Tuesday, July 12, 2005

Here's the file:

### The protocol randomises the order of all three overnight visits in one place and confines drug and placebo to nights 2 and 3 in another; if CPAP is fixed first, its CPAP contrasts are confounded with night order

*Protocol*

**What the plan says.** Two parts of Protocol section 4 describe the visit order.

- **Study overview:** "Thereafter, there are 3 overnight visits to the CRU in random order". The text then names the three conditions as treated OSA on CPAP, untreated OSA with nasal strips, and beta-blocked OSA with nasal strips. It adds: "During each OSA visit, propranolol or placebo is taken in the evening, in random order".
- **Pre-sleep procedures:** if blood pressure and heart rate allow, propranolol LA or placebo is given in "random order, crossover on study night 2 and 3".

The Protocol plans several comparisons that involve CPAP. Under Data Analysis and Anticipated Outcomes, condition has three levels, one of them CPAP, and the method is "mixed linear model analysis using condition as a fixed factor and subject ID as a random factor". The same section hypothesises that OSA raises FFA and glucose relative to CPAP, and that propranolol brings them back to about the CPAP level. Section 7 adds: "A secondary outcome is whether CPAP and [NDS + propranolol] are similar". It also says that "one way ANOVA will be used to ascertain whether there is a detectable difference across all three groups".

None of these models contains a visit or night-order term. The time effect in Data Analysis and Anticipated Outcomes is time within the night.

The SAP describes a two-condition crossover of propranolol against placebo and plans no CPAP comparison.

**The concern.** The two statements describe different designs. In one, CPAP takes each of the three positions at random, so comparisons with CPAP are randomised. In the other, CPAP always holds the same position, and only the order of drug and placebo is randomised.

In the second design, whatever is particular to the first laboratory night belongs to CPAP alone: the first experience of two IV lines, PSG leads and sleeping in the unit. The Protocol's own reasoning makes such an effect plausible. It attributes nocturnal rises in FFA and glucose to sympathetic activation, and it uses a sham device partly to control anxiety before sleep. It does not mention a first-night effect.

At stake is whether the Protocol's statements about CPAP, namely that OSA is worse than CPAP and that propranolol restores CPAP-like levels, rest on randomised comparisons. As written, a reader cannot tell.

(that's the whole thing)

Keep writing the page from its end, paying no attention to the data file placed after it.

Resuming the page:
Raphael Levy has been to the Eleventh Circuit three times. Each time the court has told him to go away. Most recently, the court told him so even though the Supreme Court told the 11th to reconsider Mr. Levy's claims. How can this be, you wonder? How can the court ignore its superiors? Here's what happened: Before the Supreme Court decided Blakely/Booker -- the cases doing away with the mandatory sentencing guideliens -- Levy filed his initial brief in the 11th circuit. He lost. After Blakely came out, he filed a motion for reconsideration. The 11th said no way, applying a rule that no other court employs -- if you didn't raise the issue in the initial brief, you have forever lost it. But when Levy filed his initial brief, there was no Blakely and such a claimed would have been deemed frivolous. For the 11th circuit, however, that is of no moment; the rule applies rigidly across the board: raise the issue (even frivolous ones) in your initial brief or you're out of luck. Levy appealed this decision to the Supremes and it initially appeared that the Court gave him some relief. It GVRed the case, telling the 11th to reconsider Levy's claim in light of Blakely/Booker. On remand, the 11th maintained that its rule applies and said it need not consider Blakely/Booker because Levy had not raised it in his initial brief. Read the opinion here. Judge Tjoflat has been blasting his brethern for this anomolous rule, in cases like Vanorden. And commentators, like Professor Berman, have written about this strange rule in the 11th Circuit. It looks like the 11th and the Supremes are due for a showdown as Levy is sure to file a new cert petition, asking the Court to fix this. We'll see. One disclosure -- I have a similar cert petition pending in Hogan v. United States.